STATUS ISSUE 02 ...is not at it’s Desk
STATUSPHERE x CHECKOUT COUNTER................ 6 STUTUSPHERE x REVIEWS.........................10 GO-SEES.......................................14 ABOUT FACE....................................19 WORK PROUD PLAY LOUD......................... 20 SWAG: VESTAL WATCHES ...............................22 MIMOBOTS .....................................23 CHIPS ........................................24 GORILLAZ .....................................25 JEANS ........................................26 TEES .........................................28 SHOES ........................................30 BURTON .......................................32 DJ ...........................................33 HEELS ........................................34 CLUTCHES .....................................36 HITMEN: NEIL ARMSTRONG ...............................39 SPINBAD ..................................... 40 SANDWICH .................................... 42 MASTERMINDS: KEIICHI NITTA ............................... 44 TILT ........................................ 46 DANTE BASCO ................................. 50 RAMON BAUTISTA ......... .................... 54 WORKING GIRL: IZA CALZADO ................................. 58 NIGHT VISION ................................ 64 TRANSACTION ................................. 70 TOP SHELF x 42 BELOW .........................74 RIGHT RIDER x NOELLE HERNANDEZ .............. 76 THE SECRET TO LIFE .......................... 99
This cover was lovingly put together by the following people. Iza Calzado is the girl. Nick St. James pressed the button on the camera. Rosario Herrera picked the clothes. Robbie Pinera did Iza’s make up and Nante fixed her hair. Revo Naval did the layout and the graphics in the back were done by none other than France’s favorite tagger, TILT! Tilt, we love you. And we love you, too, dear reader of small print.
BOO R I A LE P P A
Gamestop - 2nd Level, Trinoma Mall Gamestop Parksquare 1, Ayala Center, Makati. (8943486) Gamestop Vmall, Greenhills Shopping Center, San Juan. (5841942) Gamestop Theatremall, Greenhills Shopping Center, San Juan (7222818)
THEY CALL IT “SKIN BLING” There are some people who might liken getting a tattoo to getting that souvenir t-shirt that says you survived the Jurassic Park ride at Universal Studios. It’s a battle scar that declares you had the balls to sit in that grimy tattoo parlor while getting your skin poked and prodded by the bearded scruff whose only unmarked body parts are the spaces between his toes. Scrapping the old stereotype of the tattoo being a badge of the incarcerated, proverbial tramp stamp of the wannabe, or a gangbanger’s ‘hood stripes, skin imprint enthusiasts Ron Poe and Joel Poniente decided to blaze their tat territory by putting up P & P Tattoo Studio—the Ps standing for their surnames—early this year. This isn’t your archetypical underground haunt on Recto, however. These guys are serious about the quality and artistry they offer at their posh Makati venue. “You’re paying for the artist, they’re not working for you. You pay for them. It’s like asking Amorsolo to paint on your body. Basically, it’s skin bling,” says Poe of P & P’s tat artisans Mike Sambahan and Jake Cuerpo, who are, oh, you know, just a couple of permanent skin art pioneers in the Philippines. And your epidermis be damned if it doesn’t get grade-A adornment, either, considering Joel spared no expense on everything from nipple rings to black gloves to ink (“the same one that Miami Ink uses,” says Poniente) to a “special” anti-bacterial green soap for clean freaks. More than anything, though, P & P’s aim is to trade the pain for pleasure in getting inked. While your skin’s getting etched, the distractions in the shop abound: maybe play a little NBA Live X-Box as you get a few Sprewellian icons carved on your back. Or do a bit of shopping, even—perusing the store’s variable merchandise: sneakers, hoodies, scented candles (Ron’s mom sells ‘em), and hookahs. But what really raises P & P several hundred notches above all those dingy, ol’ tattoo joints is customer relations; all those crises of choice (should I get Jesus on my chest or a topless mermaid on my calf?), the guys will tackle like certified guidance counselors. And that’s certainly customer service you wouldn’t get from the junkie metalhead at Recto. 45 Polaris street, Bel-Air Soho Condominium, Makati -Camie Mirasol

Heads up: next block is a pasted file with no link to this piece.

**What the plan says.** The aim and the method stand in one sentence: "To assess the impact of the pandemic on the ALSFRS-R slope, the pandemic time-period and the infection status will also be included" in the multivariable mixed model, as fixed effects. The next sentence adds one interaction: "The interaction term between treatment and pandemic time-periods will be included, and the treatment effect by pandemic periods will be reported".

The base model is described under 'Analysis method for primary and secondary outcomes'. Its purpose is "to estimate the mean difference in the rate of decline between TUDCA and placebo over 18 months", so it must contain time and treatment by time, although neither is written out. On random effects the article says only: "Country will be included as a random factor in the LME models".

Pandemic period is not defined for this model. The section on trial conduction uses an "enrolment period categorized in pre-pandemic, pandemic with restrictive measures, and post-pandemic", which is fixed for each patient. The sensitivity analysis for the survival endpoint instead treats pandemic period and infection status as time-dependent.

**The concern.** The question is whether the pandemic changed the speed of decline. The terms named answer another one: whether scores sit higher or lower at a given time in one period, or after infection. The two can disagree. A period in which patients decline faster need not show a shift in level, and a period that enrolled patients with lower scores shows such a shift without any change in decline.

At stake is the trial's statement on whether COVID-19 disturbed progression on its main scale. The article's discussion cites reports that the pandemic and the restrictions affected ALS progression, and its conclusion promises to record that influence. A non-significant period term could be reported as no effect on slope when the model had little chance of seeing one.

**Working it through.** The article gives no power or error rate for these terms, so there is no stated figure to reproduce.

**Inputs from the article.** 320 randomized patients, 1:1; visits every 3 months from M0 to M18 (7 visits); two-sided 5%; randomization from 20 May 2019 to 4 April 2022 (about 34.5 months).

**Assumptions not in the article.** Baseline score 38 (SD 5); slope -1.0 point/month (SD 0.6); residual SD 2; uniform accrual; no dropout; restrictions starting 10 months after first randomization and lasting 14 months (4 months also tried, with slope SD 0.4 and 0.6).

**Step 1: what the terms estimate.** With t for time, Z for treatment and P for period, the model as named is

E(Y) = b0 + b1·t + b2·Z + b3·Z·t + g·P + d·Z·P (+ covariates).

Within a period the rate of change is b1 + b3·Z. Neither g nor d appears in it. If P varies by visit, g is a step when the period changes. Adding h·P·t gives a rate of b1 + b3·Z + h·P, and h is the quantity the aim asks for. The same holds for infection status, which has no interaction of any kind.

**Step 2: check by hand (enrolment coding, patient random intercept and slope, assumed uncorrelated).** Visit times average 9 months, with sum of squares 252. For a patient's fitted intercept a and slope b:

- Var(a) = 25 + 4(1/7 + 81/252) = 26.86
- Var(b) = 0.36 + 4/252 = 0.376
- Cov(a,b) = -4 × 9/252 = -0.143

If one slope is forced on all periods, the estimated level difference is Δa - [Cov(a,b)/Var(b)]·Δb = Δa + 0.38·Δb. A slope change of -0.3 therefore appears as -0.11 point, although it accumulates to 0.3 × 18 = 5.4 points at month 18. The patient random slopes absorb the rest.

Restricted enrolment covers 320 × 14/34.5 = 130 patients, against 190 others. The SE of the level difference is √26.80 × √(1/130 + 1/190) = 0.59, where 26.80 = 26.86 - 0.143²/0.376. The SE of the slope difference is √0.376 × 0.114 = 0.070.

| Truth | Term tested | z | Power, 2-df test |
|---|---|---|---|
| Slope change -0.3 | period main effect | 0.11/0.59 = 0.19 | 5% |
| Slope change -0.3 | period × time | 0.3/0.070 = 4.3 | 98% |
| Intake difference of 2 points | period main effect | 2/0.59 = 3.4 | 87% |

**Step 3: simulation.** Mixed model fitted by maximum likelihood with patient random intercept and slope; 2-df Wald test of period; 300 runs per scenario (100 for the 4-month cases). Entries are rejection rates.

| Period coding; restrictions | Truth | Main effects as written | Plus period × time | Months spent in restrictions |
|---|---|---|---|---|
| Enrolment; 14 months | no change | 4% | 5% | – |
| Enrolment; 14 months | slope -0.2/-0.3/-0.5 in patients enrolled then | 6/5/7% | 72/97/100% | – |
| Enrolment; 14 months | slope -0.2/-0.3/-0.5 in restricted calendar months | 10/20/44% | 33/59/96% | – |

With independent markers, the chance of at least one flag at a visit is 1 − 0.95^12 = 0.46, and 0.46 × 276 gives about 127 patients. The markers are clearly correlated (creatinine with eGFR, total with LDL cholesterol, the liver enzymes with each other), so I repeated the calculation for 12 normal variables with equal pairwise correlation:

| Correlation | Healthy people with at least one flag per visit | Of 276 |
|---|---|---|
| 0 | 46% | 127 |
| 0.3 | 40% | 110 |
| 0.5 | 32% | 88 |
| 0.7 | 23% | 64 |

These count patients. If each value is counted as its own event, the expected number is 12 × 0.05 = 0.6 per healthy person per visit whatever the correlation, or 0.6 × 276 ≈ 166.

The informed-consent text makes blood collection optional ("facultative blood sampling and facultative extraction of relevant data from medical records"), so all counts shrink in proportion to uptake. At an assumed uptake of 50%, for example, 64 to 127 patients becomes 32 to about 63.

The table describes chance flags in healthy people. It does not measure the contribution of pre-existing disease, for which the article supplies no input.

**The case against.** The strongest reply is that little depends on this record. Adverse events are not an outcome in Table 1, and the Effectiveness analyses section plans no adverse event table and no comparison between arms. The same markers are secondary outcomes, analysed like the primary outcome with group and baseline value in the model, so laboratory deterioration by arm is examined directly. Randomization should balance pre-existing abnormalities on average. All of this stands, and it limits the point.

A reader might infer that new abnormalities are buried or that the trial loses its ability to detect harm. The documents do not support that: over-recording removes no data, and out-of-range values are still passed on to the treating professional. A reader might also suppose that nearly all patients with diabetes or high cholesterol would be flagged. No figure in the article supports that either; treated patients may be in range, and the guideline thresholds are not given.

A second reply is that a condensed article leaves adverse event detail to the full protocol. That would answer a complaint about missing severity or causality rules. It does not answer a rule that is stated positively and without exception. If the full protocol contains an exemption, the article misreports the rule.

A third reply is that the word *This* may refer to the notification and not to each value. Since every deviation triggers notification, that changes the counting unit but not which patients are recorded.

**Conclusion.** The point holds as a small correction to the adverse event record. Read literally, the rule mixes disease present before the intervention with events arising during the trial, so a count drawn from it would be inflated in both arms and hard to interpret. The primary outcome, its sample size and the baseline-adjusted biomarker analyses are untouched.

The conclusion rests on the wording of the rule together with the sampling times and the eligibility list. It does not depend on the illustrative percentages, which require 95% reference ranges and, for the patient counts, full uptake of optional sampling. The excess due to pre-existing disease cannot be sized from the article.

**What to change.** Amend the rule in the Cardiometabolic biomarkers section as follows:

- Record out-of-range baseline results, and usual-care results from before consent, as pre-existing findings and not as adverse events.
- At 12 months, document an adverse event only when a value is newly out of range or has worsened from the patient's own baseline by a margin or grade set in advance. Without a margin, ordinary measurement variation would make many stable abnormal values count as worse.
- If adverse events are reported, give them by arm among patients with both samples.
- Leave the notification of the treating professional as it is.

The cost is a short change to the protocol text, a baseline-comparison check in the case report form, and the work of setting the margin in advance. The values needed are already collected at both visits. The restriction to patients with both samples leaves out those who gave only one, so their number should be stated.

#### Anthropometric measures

TAKEN FROM THE STREETS Made to stand out, the mobile collage of comic book pop art graphics, graffiti tags, and even religious icons or family members, known as the jeepney has translated itself into bold and edgy clothing to cater to the fashion-hungry inhabitants of the urban jungle. Jeepney, a clothing company born in Seattle in 2003, has put Filipino artistry and culture on the streetwear map and on the backs of hip-hop heavyweights like Kanye West, The Black-Eyed Peas, and the Cool Kids to VJs like Suchin Pak. Rizal native Karlo Reyes, the brand’s Creative Director and Co-Founder, together with his business partner, Fil-Am Rex Korrell, want to get the word out on why they chose that most vibrant of vehicles on the road. “To me, a Jeepney embraces the artistic element of street culture simply because as artists we all want to showcase our talents in a unique way for the world to see,” says Reyes. Reyes also mentions that, “At the end of the day, if all of our customers are able to showcase their style and learn a little about the Filipino culture through the Jeepney brand, then we feel like we accomplished some sort of educational purpose…even if it takes edgy graphics in our designs to get it done.” – Christel Boncan Jeepney’s cut/sew line Jeepney Gold Label drops late ’08. Visit www.jeepneyclothing.com or www.myspace.com/jeepneyclothing for more info and retail distribution.